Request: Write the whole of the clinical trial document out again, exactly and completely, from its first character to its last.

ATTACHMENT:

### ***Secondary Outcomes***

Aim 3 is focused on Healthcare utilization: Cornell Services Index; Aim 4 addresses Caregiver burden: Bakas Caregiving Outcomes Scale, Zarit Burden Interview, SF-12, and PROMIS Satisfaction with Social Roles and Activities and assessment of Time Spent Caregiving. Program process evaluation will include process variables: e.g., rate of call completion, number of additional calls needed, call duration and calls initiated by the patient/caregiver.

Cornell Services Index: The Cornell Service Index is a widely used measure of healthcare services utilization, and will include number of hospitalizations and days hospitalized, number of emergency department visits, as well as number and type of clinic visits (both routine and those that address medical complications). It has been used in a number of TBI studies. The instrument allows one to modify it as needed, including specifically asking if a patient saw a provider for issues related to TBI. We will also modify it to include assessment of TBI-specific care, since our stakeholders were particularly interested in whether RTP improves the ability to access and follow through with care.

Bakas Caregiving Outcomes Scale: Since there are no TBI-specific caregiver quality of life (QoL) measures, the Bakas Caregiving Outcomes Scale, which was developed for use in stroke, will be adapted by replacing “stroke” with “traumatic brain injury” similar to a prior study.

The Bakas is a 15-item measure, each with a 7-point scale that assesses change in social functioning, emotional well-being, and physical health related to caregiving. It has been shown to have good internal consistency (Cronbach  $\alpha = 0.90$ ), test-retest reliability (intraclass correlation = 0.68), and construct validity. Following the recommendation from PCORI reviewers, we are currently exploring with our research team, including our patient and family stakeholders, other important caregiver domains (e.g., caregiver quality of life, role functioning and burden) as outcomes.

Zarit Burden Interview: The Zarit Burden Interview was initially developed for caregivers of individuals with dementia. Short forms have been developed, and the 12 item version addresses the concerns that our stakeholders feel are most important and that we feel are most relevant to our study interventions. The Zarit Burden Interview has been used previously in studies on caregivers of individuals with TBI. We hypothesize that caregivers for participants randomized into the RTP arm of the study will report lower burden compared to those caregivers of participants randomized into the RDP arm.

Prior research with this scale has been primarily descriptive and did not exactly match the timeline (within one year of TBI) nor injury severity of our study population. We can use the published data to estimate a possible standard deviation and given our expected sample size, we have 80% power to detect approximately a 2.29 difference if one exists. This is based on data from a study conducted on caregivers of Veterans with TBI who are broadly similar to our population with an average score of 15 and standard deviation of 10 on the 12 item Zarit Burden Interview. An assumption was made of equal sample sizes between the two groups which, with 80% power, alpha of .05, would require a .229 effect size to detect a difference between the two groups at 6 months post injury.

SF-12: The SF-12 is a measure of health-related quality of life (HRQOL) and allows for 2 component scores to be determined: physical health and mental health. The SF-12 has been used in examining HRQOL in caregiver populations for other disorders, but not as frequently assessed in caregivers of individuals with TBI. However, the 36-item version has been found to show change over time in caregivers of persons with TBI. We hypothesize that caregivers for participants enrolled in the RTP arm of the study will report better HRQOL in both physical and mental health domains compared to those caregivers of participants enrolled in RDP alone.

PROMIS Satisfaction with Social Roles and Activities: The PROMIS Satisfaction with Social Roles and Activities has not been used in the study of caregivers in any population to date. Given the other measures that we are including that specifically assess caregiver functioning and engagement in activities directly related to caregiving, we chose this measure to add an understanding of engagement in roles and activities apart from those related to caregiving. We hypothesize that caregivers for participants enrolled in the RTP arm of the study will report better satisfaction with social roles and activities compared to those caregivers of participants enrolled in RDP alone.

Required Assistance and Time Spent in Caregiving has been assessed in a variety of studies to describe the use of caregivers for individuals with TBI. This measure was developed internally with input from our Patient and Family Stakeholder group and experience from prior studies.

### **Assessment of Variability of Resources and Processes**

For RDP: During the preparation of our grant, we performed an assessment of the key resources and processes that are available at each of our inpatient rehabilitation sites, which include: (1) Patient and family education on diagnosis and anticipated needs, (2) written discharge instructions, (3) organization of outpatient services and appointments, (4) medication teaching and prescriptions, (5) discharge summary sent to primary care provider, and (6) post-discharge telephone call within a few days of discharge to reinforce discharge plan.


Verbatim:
### ***Secondary Outcomes***

Aim 3 is focused on Healthcare utilization: Cornell Services Index; Aim 4 addresses Caregiver burden: Bakas Caregiving Outcomes Scale, Zarit Burden Interview, SF-12, and PROMIS Satisfaction with Social Roles and Activities and assessment of Time Spent Caregiving. Program process evaluation will include process variables: e.g., rate of call completion, number of additional calls needed, call duration and calls initiated by the patient/caregiver.

Cornell Services Index: The Cornell Service Index is a widely used measure of healthcare services utilization, and will include number of hospitalizations and days hospitalized, number of emergency department visits, as well as number and type of clinic visits (both routine and those that address medical complications). It has been used in a number of TBI studies. The instrument allows one to modify it as needed, including specifically asking if a patient saw a provider for issues related to TBI. We will also modify it to include assessment of TBI-specific care, since our stakeholders were particularly interested in whether RTP improves the ability to access and follow through with care.

Bakas Caregiving Outcomes Scale: Since there are no TBI-specific caregiver quality of life (QoL) measures, the Bakas Caregiving Outcomes Scale, which was developed for use in stroke, will be adapted by replacing “stroke” with “traumatic brain injury” similar to a prior study.

The Bakas is a 15-item measure, each with a 7-point scale that assesses change in social functioning, emotional well-being, and physical health related to caregiving. It has been shown to have good internal consistency (Cronbach  $\alpha = 0.90$ ), test-retest reliability (intraclass correlation = 0.68), and construct validity. Following the recommendation from PCORI reviewers, we are currently exploring with our research team, including our patient and family stakeholders, other important caregiver domains (e.g., caregiver quality of life, role functioning and burden) as outcomes.

Zarit Burden Interview: The Zarit Burden Interview was initially developed for caregivers of individuals with dementia. Short forms have been developed, and the 12 item version addresses the concerns that our stakeholders feel are most important and that we feel are most relevant to our study interventions. The Zarit Burden Interview has been used previously in studies on caregivers of individuals with TBI. We hypothesize that caregivers for participants randomized into the RTP arm of the study will report lower burden compared to those caregivers of participants randomized into the RDP arm.

Prior research with this scale has been primarily descriptive and did not exactly match the timeline (within one year of TBI) nor injury severity of our study population. We can use the published data to estimate a possible standard deviation and given our expected sample size, we have 80% power to detect approximately a 2.29 difference if one exists. This is based on data from a study conducted on caregivers of Veterans with TBI who are broadly similar to our population with an average score of 15 and standard deviation of 10 on the 12 item Zarit Burden Interview. An assumption was made of equal sample sizes between the two groups which, with 80% power, alpha of .05, would require a .229 effect size to detect a difference between the two groups at 6 months post injury.

SF-12: The SF-12 is a measure of health-related quality of life (HRQOL) and allows for 2 component scores to be determined: physical health and mental health. The SF-12 has been used in examining HRQOL in caregiver populations for other disorders, but not as frequently assessed in caregivers of individuals with TBI. However, the 36-item version has been found to show change over time in caregivers of persons with TBI. We hypothesize that caregivers for participants enrolled in the RTP arm of the study will report better HRQOL in both physical and mental health domains compared to those caregivers of participants enrolled in RDP alone.

PROMIS Satisfaction with Social Roles and Activities: The PROMIS Satisfaction with Social Roles and Activities has not been used in the study of caregivers in any population to date. Given the other measures that we are including that specifically assess caregiver functioning and engagement in activities directly related to caregiving, we chose this measure to add an understanding of engagement in roles and activities apart from those related to caregiving. We hypothesize that caregivers for participants enrolled in the RTP arm of the study will report better satisfaction with social roles and activities compared to those caregivers of participants enrolled in RDP alone.

Required Assistance and Time Spent in Caregiving has been assessed in a variety of studies to describe the use of caregivers for individuals with TBI. This measure was developed internally with input from our Patient and Family Stakeholder group and experience from prior studies.

### **Assessment of Variability of Resources and Processes**

For RDP: During the preparation of our grant, we performed an assessment of the key resources and processes that are available at each of our inpatient rehabilitation sites, which include: (1) Patient and family education on diagnosis and anticipated needs, (2) written discharge instructions, (3) organization of outpatient services and appointments, (4) medication teaching and prescriptions, (5) discharge summary sent to primary care provider, and (6) post-discharge telephone call within a few days of discharge to reinforce discharge plan.